During capacitation, cholesterol is removed from the sperm plasma membrane by albumin, increasing the membrane permeability. The approximate lipid content found in mammalian sperm consists of 70% phospholipids, 25% neutral lipids (cholesterol) and 5 % glycoprotein (Mann and Lutwak-Mann, 1981), with cholesterol being the main sterol in the cellular plasma membrane with approximately 90%. The ratio of cholesterol/phospholipid in human sperm is 0.83. Davis (1981) found a correlation between the cholesterol/phospholipid ratio in sperm and the time required to complete capacitation. He observed that the higher the cholesterol/phospholipid ration, the longer incubation time was needed before the sperm achieved capacitation (Davis, 1981). This was confirmed by Ostemeier et al. (2018), who observed that the timing of capacitation differed among men but was consistent within men. Sugraroek et al. (1991) also reported higher cholesterol/phospholipid ratios in men with unexplained infertility, due to a lower phospholipid content.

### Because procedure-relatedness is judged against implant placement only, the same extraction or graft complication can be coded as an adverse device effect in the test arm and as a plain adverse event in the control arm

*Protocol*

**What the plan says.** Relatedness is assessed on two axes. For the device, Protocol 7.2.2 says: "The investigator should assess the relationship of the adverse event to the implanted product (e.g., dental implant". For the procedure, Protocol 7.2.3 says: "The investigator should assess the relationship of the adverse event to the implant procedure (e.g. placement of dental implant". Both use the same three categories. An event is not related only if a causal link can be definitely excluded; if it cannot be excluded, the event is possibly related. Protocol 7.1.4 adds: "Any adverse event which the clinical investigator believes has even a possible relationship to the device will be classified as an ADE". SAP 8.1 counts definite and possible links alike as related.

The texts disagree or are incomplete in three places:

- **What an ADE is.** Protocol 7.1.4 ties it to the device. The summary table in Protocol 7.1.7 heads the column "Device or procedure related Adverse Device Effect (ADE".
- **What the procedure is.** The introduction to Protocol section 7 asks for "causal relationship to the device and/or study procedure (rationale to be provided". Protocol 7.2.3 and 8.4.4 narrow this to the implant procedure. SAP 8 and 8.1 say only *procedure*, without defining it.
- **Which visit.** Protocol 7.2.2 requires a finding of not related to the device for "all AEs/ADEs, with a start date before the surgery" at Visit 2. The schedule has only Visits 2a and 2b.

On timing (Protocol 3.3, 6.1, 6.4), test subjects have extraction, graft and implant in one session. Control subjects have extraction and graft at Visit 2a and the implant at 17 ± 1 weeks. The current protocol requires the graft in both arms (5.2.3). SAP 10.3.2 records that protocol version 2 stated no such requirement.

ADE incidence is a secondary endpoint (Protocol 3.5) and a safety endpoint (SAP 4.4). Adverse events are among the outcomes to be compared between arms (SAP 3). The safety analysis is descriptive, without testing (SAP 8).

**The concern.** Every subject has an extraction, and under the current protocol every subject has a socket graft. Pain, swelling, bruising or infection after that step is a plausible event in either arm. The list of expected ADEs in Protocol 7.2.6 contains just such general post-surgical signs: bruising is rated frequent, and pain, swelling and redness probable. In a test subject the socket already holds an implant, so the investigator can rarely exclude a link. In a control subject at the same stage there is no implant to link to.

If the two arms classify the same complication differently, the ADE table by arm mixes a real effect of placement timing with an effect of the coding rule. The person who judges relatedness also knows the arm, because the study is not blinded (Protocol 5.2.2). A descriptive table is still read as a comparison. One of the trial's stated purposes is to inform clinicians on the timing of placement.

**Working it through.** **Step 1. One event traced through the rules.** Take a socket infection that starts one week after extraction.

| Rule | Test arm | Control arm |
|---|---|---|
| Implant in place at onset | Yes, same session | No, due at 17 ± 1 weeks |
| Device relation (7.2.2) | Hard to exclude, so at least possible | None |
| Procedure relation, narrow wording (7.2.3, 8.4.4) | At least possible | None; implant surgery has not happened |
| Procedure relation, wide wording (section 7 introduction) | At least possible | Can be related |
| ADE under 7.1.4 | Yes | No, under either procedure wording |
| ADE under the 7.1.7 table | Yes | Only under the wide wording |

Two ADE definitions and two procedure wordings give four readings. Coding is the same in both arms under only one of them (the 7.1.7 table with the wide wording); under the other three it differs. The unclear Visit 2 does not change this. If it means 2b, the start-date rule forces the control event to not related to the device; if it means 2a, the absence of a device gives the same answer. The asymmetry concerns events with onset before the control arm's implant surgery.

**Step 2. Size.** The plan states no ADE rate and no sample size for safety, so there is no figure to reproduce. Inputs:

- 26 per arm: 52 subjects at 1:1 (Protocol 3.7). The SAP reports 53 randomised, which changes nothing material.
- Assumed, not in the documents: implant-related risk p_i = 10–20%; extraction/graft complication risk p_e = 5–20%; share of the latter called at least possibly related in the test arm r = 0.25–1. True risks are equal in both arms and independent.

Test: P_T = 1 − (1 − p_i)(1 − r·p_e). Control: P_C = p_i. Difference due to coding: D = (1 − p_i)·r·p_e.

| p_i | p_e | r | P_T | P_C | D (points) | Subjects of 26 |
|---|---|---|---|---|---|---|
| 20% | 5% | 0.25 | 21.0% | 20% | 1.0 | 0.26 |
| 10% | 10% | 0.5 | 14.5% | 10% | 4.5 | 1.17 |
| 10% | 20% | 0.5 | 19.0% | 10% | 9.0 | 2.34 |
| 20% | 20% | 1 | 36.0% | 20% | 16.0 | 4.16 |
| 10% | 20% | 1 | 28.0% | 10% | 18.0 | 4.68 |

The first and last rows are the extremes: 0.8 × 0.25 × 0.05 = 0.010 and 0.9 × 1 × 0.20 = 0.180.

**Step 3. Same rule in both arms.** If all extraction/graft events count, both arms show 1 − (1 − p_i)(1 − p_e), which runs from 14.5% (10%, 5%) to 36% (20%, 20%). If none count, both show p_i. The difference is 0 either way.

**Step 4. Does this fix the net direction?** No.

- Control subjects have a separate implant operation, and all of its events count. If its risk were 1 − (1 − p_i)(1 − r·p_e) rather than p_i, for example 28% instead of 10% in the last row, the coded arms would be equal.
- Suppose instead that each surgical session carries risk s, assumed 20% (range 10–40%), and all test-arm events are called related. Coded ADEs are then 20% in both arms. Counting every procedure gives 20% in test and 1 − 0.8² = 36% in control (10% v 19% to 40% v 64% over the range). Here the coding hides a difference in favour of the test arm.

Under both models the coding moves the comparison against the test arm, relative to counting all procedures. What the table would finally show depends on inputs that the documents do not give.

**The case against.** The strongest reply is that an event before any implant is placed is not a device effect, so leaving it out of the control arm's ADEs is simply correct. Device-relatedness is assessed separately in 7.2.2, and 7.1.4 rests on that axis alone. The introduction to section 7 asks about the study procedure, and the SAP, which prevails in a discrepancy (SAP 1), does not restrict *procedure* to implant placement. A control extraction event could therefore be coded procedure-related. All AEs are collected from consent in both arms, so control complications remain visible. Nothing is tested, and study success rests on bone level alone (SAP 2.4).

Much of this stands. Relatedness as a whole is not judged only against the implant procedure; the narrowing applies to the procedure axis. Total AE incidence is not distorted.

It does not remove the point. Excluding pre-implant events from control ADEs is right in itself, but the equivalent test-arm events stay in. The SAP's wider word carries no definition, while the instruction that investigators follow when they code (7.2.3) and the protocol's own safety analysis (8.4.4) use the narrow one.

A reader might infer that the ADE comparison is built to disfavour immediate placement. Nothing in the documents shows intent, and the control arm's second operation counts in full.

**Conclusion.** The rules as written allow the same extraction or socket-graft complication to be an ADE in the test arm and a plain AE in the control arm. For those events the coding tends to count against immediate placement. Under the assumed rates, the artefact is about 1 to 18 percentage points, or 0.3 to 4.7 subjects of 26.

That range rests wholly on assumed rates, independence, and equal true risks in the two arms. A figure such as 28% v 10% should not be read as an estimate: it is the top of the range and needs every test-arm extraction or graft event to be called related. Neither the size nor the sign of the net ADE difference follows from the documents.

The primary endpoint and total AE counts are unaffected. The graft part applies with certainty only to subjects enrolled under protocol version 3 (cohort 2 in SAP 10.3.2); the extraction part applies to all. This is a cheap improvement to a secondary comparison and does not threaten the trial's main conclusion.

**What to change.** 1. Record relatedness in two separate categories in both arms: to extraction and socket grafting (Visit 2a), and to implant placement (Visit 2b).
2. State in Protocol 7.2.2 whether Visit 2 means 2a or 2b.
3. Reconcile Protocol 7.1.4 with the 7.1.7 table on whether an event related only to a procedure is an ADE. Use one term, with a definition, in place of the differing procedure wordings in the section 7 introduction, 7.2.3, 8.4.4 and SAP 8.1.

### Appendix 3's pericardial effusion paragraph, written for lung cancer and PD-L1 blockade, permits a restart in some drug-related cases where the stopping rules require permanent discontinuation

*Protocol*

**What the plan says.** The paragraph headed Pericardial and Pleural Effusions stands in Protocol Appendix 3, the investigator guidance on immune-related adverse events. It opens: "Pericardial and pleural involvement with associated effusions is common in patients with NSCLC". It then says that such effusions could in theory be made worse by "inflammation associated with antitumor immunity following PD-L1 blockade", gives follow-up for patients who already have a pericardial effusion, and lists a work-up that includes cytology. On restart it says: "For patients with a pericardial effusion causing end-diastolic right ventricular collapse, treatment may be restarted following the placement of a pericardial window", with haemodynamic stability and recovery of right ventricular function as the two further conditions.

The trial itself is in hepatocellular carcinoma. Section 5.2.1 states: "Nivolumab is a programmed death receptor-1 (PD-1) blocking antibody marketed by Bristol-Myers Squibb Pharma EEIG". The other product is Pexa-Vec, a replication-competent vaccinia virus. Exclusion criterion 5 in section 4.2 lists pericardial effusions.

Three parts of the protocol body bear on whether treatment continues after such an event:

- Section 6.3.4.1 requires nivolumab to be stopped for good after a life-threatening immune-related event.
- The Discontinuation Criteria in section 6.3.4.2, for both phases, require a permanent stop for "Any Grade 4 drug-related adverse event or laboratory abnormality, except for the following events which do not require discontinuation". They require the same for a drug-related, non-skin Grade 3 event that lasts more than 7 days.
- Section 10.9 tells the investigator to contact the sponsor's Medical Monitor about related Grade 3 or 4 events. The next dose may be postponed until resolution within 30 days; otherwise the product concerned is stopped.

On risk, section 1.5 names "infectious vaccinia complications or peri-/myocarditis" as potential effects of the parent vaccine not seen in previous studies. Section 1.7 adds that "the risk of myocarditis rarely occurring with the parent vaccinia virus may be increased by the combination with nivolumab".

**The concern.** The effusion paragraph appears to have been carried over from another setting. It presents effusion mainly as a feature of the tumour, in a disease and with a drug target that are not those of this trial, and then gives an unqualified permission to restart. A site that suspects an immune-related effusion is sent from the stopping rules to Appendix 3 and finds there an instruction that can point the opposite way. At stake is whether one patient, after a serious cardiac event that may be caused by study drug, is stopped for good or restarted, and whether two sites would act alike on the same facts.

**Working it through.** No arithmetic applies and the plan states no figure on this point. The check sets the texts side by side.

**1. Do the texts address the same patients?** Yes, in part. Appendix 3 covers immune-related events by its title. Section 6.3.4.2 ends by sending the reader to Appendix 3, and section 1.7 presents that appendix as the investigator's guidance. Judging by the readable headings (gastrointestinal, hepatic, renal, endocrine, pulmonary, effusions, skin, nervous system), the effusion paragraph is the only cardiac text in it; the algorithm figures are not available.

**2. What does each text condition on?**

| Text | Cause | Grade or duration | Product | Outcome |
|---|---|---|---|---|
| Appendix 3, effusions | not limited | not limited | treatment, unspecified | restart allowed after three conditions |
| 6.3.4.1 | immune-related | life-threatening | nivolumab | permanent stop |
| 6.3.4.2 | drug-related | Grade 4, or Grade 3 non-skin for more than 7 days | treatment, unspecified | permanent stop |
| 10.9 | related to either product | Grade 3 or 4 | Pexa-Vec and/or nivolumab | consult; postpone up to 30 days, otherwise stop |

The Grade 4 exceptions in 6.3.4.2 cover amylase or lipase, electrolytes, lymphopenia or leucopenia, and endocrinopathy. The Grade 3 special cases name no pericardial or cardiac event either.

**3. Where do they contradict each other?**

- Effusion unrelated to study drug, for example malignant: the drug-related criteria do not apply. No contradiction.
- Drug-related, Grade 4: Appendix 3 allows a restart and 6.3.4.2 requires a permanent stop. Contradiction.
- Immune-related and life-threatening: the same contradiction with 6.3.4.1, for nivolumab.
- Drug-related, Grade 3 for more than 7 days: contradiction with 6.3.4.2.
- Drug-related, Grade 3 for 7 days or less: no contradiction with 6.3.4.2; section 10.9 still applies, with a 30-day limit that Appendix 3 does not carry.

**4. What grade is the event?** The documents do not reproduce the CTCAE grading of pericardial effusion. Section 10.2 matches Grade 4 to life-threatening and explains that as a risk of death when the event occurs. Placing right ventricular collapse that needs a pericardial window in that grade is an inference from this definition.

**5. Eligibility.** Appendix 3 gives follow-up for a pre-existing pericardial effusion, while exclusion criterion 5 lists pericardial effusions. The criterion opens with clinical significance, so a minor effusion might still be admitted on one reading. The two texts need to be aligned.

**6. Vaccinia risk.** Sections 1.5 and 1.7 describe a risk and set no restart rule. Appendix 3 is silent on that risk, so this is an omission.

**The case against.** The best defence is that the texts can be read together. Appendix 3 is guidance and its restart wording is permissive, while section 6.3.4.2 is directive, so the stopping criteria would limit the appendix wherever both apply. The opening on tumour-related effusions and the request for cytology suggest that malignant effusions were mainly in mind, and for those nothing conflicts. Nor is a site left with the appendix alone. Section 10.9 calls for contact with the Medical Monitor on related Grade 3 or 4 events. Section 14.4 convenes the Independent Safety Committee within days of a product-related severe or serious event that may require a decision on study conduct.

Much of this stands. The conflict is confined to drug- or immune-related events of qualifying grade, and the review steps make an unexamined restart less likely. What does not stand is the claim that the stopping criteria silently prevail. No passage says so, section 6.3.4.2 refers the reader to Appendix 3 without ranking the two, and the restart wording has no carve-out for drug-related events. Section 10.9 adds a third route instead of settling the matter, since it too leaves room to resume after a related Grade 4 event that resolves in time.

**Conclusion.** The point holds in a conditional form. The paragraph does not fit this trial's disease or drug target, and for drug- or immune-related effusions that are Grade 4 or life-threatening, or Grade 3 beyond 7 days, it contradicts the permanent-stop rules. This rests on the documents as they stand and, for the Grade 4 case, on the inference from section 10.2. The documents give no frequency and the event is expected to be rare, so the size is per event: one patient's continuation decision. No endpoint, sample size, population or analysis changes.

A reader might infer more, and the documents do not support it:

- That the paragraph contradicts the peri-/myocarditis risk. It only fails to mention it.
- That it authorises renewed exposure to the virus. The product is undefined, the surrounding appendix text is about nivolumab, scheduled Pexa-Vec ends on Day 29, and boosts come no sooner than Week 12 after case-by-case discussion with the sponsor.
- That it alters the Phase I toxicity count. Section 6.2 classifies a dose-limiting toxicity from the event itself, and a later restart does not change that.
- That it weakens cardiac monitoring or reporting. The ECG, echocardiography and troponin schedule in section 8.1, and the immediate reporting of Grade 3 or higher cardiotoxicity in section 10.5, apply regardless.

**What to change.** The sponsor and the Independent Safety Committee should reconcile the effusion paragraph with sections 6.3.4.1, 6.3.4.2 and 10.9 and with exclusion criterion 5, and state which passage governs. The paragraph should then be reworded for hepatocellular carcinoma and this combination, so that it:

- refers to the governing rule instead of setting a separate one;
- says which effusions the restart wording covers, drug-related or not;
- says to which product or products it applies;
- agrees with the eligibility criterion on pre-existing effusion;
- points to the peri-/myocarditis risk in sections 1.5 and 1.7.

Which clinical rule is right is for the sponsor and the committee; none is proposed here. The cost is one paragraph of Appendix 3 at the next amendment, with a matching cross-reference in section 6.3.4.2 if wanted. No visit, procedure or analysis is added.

In vitro experiments in mice, by Visconti et al. (1999) have showed that capacitation is associated with removal of cholesterol from the plasma membrane. Albumin is the most widely used cholesterol acceptor in in vitro experiments and has also been shown to be in high abundance in the oviduct (Ehrenwald, Foote and Parks, 1990). Although this was shown in bovine sperm.

Due to the loss of cholesterol from the plasma membrane, a Ca2+ influx occurs through stimulation of HCO3 and membrane channels, activating secondary messenger systems, including soluble Adenylyl cyclase, thus producing cAMP (Fig. 1). The transmembrane movement of HCO3 has been associated with an increase in intracellular pH which can be observed during capacitation. Regulation of intracellular pH is fundamental for every cellular process. During their transit through the female reproductive tract, sperm comes in contact with an alkaline pH, higher HCO3- concentration, and albumin. All these factors contribute to the cytoplasmic alkalinisation that occurs during mouse sperm capacitation (Zeng et al., 1996; Nishigaki et al., 2014). This is highly associated with hyperactivated motility, as the alkalinisation of the cytoplasm is necessary for the activation of CatSper and the activity of CatSper is fundamental for the hyperactivation of human sperm (Molina et al., 2018). It has been described that Ca2+ can directly bind to membrane phospholipids and to numerous enzymes, modifying the membrane properties and enzymatic activity (Molina et al., 2018).